We're going to peel up to the top, really getting each bone to take it's turn, lengthening up, holding here, feel those glutes really working. All right now, rotate and just put one buttock on the floor. And I want you to feel the place where you start to feel the spine more. I feel it more in the mid thoracic area and notice where you feel this in your spine. Maybe it's the mid thoracic, might be lumbar, might be the sacroiliac joint.

This is one of my barometers for checking the health of the sacroiliac joint. If you have pain with this, you might want to consult a physical therapist who specializes in treatment of the pelvic girdle to get that fixed. And then rolling down one bone at a time. All right? So that was the fun bridge. Now we're going to work. Put the feet together.

We're going to do the stability bridge. Straight up, picking the pelvis up, straight up, lunar liftoff. All right, holding there. Put your hands on your pelvis. Do not let your pelvis drop.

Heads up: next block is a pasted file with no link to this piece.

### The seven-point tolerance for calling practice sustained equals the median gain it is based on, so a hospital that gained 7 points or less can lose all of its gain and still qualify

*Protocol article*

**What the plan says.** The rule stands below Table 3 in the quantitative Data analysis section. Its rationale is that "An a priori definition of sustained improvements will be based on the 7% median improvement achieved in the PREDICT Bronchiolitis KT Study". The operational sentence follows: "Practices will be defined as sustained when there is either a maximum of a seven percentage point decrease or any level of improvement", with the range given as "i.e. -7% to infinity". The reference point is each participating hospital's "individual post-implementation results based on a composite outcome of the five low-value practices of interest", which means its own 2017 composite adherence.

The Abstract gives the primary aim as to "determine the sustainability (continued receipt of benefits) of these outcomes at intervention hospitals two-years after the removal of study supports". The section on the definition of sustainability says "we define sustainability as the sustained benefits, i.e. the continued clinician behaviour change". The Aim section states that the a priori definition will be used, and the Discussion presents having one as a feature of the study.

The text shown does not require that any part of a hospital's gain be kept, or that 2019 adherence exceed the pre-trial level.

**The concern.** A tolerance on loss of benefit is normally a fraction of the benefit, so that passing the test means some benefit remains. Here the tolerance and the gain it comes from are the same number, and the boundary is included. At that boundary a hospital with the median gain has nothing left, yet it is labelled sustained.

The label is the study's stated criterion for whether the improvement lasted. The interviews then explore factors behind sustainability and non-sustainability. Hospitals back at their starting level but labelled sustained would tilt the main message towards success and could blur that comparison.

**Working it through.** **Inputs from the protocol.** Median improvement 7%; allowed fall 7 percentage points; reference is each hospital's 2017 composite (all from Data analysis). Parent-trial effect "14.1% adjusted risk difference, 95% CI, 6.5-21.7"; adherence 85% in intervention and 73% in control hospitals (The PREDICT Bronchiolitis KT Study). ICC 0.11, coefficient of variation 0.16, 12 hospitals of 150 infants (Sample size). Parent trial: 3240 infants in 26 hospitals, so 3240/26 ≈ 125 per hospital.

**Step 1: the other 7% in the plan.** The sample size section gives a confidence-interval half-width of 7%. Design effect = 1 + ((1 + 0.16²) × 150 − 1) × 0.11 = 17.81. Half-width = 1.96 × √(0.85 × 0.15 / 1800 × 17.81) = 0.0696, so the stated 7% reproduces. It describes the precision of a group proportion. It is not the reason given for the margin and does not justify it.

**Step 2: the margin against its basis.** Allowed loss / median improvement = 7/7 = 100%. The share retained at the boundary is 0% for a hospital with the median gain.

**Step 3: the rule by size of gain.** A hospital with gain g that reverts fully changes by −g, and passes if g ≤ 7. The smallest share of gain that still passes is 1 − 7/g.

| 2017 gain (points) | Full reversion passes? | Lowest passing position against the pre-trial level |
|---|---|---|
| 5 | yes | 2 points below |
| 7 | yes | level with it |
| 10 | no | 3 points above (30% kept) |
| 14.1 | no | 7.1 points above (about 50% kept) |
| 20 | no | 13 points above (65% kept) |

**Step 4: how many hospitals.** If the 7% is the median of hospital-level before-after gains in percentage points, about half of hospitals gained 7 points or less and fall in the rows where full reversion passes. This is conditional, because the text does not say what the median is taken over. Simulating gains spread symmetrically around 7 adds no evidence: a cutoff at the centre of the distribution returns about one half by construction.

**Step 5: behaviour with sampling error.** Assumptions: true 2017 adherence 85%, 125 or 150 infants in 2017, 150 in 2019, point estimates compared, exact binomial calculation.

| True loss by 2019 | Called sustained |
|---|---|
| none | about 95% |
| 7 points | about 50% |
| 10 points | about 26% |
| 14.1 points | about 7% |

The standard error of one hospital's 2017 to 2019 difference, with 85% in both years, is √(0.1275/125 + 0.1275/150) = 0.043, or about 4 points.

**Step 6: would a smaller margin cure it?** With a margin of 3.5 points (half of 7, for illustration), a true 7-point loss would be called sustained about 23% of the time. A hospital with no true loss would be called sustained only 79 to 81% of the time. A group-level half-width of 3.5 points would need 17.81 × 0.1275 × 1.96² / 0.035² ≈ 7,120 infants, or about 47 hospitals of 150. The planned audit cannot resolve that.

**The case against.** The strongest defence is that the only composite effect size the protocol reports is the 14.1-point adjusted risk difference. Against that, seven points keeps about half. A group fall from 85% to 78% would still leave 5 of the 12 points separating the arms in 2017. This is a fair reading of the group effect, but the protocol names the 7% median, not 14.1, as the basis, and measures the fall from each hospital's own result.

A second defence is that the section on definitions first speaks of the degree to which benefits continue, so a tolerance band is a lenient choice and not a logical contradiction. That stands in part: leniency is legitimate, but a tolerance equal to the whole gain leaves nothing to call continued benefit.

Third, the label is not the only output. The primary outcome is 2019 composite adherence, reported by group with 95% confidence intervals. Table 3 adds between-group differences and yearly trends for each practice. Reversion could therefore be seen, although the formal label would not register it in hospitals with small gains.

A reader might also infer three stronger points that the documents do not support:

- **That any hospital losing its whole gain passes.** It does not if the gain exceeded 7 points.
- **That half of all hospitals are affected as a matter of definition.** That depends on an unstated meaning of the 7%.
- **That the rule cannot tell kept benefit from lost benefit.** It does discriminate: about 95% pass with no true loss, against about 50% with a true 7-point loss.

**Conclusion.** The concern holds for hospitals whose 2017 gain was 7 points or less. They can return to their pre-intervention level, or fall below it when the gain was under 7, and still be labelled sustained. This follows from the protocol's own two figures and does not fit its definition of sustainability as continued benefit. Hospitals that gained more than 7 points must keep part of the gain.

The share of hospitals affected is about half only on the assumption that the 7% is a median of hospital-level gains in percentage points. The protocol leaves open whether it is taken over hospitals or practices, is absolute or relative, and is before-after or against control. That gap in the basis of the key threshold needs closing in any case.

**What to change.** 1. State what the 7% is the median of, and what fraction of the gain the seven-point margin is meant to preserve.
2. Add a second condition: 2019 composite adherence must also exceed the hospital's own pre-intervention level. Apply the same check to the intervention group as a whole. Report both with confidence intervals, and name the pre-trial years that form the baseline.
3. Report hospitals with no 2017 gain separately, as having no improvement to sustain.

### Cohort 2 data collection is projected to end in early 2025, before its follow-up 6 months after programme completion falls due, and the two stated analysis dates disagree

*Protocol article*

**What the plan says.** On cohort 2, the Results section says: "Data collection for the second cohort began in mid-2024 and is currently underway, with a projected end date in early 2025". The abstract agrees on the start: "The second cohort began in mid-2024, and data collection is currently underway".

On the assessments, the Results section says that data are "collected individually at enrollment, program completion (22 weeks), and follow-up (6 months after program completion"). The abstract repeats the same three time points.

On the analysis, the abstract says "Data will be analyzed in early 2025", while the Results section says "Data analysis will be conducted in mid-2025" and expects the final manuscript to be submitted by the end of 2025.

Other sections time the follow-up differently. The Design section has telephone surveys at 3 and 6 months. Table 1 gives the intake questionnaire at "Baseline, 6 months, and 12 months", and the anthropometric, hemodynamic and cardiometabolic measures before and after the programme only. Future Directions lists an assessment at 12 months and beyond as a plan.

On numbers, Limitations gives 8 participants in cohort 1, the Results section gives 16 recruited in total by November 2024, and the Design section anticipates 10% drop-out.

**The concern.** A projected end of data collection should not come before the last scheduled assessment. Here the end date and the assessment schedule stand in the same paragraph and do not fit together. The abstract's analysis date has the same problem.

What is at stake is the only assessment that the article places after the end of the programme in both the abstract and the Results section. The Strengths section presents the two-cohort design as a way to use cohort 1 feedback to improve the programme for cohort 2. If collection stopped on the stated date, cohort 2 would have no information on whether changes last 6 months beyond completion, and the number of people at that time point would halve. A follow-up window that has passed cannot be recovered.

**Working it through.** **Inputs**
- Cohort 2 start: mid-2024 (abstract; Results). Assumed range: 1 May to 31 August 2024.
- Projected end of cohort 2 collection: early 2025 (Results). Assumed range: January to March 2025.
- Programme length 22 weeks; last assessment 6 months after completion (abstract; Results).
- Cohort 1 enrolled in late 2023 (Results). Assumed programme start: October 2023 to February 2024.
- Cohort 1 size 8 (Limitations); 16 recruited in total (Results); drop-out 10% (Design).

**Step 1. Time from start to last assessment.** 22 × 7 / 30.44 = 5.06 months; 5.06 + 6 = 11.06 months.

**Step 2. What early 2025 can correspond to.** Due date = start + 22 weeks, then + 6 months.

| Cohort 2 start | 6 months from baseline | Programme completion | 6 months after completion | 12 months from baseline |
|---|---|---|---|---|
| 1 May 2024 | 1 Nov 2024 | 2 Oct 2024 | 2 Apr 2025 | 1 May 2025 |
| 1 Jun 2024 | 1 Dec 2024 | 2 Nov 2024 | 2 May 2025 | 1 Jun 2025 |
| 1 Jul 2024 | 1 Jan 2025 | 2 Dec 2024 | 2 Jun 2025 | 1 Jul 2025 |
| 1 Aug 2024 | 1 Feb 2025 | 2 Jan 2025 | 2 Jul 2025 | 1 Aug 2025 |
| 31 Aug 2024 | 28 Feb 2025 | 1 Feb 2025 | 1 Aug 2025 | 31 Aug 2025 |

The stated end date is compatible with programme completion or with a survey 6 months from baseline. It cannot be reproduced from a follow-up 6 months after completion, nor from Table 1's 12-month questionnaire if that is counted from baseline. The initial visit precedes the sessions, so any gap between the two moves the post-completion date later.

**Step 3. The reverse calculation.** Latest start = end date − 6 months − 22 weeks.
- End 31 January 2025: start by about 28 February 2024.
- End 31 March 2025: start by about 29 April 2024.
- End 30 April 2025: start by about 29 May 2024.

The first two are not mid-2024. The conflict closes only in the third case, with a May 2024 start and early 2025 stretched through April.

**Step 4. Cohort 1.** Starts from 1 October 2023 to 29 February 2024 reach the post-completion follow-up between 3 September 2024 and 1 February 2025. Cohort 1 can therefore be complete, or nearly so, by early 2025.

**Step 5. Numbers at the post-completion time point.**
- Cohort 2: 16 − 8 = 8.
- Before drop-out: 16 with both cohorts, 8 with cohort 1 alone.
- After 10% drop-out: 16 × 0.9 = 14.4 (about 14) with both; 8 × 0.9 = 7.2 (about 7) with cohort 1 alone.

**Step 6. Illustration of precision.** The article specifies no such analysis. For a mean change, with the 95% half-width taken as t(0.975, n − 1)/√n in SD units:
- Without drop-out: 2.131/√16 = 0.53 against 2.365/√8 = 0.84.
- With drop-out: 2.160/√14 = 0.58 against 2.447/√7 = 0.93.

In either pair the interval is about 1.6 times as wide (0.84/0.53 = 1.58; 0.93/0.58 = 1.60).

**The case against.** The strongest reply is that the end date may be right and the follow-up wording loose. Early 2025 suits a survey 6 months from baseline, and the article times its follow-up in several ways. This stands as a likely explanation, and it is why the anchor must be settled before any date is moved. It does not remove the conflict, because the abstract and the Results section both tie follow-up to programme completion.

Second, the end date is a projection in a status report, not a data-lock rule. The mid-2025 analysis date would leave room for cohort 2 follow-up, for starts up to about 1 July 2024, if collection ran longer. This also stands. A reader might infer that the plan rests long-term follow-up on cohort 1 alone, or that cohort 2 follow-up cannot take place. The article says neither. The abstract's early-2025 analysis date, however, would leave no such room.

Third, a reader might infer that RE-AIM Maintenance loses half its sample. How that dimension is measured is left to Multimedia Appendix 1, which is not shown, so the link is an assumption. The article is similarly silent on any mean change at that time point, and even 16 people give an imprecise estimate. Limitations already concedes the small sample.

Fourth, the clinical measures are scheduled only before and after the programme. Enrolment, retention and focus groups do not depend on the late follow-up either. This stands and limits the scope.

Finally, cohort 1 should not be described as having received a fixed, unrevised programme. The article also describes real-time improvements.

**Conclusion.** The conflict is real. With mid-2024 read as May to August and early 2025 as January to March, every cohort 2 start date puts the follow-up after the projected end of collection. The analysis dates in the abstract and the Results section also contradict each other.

Lift one knee, extend the leg, flex the foot and point. Now, it doesn't have to be vertical, but what it does need to be is straight. So if you cannot straighten your knee, then get it to the point where you can straighten it, because I want you to get that knee straight, get that quad working, 'cause that's going to release your hamstring. If you don't get the quad working, you're not going to release the hamstring. Neurologically, that's a really great way to stretch the hamstrings.

Flex and point and don't let that pelvis drop. Flex and point, flex and point. So you're flossing that sciatic nerve. If you want even more floss, you take it across a little bit, floss. 'Cause I know that people with pain often get inhibited by trying to build strength.

Gotta deal with the pain first, all right? Take it up, lower, point to lift. Flex to lower, point to lift. Flex to lower, point to lift. Five more like that.

Six, and seven, and eight, and nine, yes, I know that left glute's working. One more. Okay. Flex that foot. We're going to pulse it up. One, two, three, four, five, six, seven, eight, nine, and 10.

Put that foot down. Don't come down if you can help it. If you need to rest, of course, do so. But see if you can stay up there. Okay, we're going to developpe the other leg up, and again, straight leg.

It might be here. Depends on your mobility. So knee straight, flex the foot and point. And flex, and point, flex and point, flex and point, flex and point. One more time, flex and point Now, flex, and now we're going to lower that leg down and lift it up.

Now, lower and lift, lower and lift, lower and lift, inhale to lower, exhale, lift. Three more. Last one. Flex the foot, pulse it up. One, two, whole pelvis lifts, five, six, seven, eight, nine, and 10.